There were drug epidemics in the Unites States well before the 1980s, but it was then that the combination of cheap street prices and the conversion of cocaine to the smokable crack powder created a public crisis that saw unprecedented government spending and helped launch the War on Drugs. The crack epidemic surged between 1984 and 1990, as routine users of hard drugs went from 4.2 million Americans to 5.8 million. Both wealthy and poor communities were ravaged by the drug, as addiction became a reality of life for a shocking number of families, particularly in the Los Angeles and New York metropolitan areas. It was during this period that the 1960s drug culture finally ran aground, as optimism and experiments in mind expansion were replaced by desperation, homelessness, and clashes with the law. This change is reflected in the body of literature that historicizes the period, in that such a dark subject makes for bleak—but often fascinating—reading. Whether fictional treatment, memoir, or history, these works seek to understand the crack epidemic, its complex relationship with government oversight, and destructive impact.
Investigative reporter Gary Webb’s audacious Dark Alliance: The C.I.A., The Contras, and the Cocaine Explosion uncovered the pipeline between Bay Area crack dealers and the C.I.A.-supported Contras in Nicaragua, using declassified documents, interviews and testimony with the key players to formulate a shocking indictment of the government’s betrayal of its struggling urban community. Webb paid dearly for his reportage in the press, but time has vindicated his efforts; the film Kill the Messenger, partially based on the book, was released in 2014.
New York and Los Angeles weren’t the only cities devastated by crack use, as Ruben Castaneda makes painfully clear in S Street Rising: Crack, Murder, and Redemption in D.C. This memoir of Washington Post reporter Castaneda’s own addiction dovetails with an enthographic study of a city in crisis, illuminating how the policies of D.C. mayor Marion Barry gave rise to powerful drug kingpins and a corrupt police force.
A portrait of three cities, the crack epidemic, and the policies that exacerbated the problem in North Philadelphia, East New York, and Brooklyn, Cocaine True, Cocaine Blue is Eugene Richards’ enlightening photo-essay on the legacy of the crack explosion. Photographs annotate the story of the Red Hook projects in Brooklyn, just one of the flash-points where drug addiction combined with homelessness and firearms to create an urban nightmare.
As an undercover D.E.A. agent, Michael Levine had a front seat to the C.I.A.’s myriad violations of drug laws, and in The Big White Lie: The Deep Cover Operation That Exposed the C.I.A. Sabotage of the Drug War he lays bare their sponsorship of Bolivian paramilitary killers, protected prolific South American druglords, and otherwise gave rise to the flood of cocaine and crack into American borders. Moving from Bangkok to Buenos Aires, Levine’s book has the intensity of a mafia thriller, but is scandalously and shockingly true.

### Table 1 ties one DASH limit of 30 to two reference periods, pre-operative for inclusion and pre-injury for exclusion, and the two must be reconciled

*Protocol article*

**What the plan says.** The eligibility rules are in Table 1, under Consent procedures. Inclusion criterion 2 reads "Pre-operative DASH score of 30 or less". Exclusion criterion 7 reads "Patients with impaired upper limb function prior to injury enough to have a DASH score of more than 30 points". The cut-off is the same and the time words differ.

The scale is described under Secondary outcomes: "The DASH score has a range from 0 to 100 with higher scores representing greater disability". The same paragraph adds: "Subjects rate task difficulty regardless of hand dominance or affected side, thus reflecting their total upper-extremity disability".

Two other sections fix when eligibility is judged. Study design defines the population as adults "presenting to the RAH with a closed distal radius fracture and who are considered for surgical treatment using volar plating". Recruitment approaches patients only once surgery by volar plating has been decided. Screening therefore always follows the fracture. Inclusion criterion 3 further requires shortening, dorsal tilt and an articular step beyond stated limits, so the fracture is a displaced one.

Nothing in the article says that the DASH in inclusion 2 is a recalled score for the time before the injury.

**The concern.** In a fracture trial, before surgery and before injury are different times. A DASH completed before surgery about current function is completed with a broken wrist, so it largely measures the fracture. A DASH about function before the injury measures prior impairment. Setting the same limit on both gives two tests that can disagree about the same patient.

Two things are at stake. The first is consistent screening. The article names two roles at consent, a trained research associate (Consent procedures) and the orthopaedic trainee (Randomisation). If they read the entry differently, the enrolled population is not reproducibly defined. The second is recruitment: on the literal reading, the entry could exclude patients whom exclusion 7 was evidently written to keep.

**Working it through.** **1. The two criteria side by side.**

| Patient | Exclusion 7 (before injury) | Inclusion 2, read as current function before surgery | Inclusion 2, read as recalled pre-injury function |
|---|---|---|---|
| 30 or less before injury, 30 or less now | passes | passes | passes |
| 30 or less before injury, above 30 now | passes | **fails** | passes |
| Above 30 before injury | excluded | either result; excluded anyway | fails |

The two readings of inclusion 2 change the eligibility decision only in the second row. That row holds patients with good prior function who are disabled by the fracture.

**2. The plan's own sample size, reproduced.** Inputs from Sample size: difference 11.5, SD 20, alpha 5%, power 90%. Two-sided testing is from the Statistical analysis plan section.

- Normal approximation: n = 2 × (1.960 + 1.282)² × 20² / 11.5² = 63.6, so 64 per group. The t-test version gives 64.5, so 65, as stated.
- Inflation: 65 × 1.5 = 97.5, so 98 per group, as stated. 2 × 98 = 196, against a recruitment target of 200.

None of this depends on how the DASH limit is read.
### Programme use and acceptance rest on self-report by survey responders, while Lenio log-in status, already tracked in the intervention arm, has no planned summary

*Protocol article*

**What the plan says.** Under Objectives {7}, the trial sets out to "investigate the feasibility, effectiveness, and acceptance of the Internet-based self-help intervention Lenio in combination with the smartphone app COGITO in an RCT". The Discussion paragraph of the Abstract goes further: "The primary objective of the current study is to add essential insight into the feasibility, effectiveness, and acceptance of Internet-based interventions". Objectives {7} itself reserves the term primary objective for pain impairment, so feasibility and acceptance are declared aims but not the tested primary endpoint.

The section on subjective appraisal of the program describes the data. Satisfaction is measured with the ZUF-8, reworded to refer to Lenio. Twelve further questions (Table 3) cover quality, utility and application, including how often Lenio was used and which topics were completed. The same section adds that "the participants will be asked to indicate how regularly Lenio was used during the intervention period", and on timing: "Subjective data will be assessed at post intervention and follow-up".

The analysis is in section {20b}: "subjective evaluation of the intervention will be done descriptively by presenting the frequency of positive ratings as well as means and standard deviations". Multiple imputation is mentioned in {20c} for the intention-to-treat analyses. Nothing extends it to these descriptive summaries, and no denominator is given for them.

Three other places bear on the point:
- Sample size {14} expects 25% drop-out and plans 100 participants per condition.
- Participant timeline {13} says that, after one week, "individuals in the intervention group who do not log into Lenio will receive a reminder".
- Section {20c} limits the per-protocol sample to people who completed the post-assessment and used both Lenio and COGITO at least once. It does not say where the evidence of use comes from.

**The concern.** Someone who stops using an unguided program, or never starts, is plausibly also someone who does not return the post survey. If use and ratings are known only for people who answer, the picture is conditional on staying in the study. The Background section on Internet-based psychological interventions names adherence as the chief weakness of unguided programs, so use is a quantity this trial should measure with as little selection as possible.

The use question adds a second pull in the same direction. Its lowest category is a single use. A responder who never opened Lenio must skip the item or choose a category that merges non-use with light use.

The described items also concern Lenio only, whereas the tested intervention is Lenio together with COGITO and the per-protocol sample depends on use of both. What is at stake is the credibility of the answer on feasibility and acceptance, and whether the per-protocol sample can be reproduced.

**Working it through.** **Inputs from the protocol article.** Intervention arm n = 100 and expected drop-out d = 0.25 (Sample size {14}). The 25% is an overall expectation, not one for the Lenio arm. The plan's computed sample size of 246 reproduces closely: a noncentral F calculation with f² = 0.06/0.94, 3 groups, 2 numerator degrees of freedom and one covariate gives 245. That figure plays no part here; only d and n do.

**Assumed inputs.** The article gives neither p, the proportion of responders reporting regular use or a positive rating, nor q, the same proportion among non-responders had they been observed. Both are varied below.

Jerry Stahl was a writer for television’s A.L.F. in the mid-1980s, using the money from the show, about extraterrestrial puppet Gordon Shumway, to fund his crack addiction. In Permanent Midnight Stahl harrowingly recalls his appalling lows and gradual reclamation of sobriety, set in the netherworld of Hollywood. Fortunately, Stahl made in out alive and has gone on to become a successful novelist, while Permanent Midnight became the basis for the underrated 1998 Ben Stiller film of the same name.
Night of the Gun is the name journalist David Carr gave to the brush with death that signaled his descent to rock-bottom (no pun intended) after a sustained period as a crack-addicted single parent. New York Times writer Carr uses his journalistic acumen to make this memoir as much a history of the still-rampant epidemic as it is a personal journey out of the darkness.
Tough, Tough Toys for Tough, Tough Boys, the third short story collection by the prolific British satirist Will Self, who has his own history of drug addiction, contains what is undoubtedly the most comic tale of crack salesmanship, “The Rock of Crack as Big as the Ritz,” about two brothers who hit the big time after discovering the titular crack rock—their just rewards are told in the collection’s final piece, “The Nonce Prize.”
Now that 20 years has passed since its release, it’s hard not to see The Ring of Brightest Angels Around Heaven as Rick Moody’s masterpiece; a collection of brilliant, odd, and amusing short stories crowned by the title novella, about three different sets of young people descending into a 1980s New York of sex, crime, and—above all—crack. Moody would later recount his own experiences with drug addiction in The Black Veil, but has seldom captured the city with as much virtuosity as herein.
When James Frey was accused of plagiarizing parts of his memoir A Million Little Pieces in 2006, Another Day in Paradise was named as one of his principal sources. It’s easy to see why; Eddie Little based his excellent debut novel on his own experiences as part of an ad-hoc family of drug-addicted criminals running rampant in the druggy 1970s heyday that set the stage for the coming wave of crack.
The basis for the Spike Lee joint of the same name and one of the inspirations for The Wire, Clockers is Richard Price’s revelatory novel of how New Jersey crack dealers and the police force impact their community. An immaculately well-researched novel, it helped to make Price’s reputation, and remains one of the definitive books on the drug trade and the ins and outs of life on the street.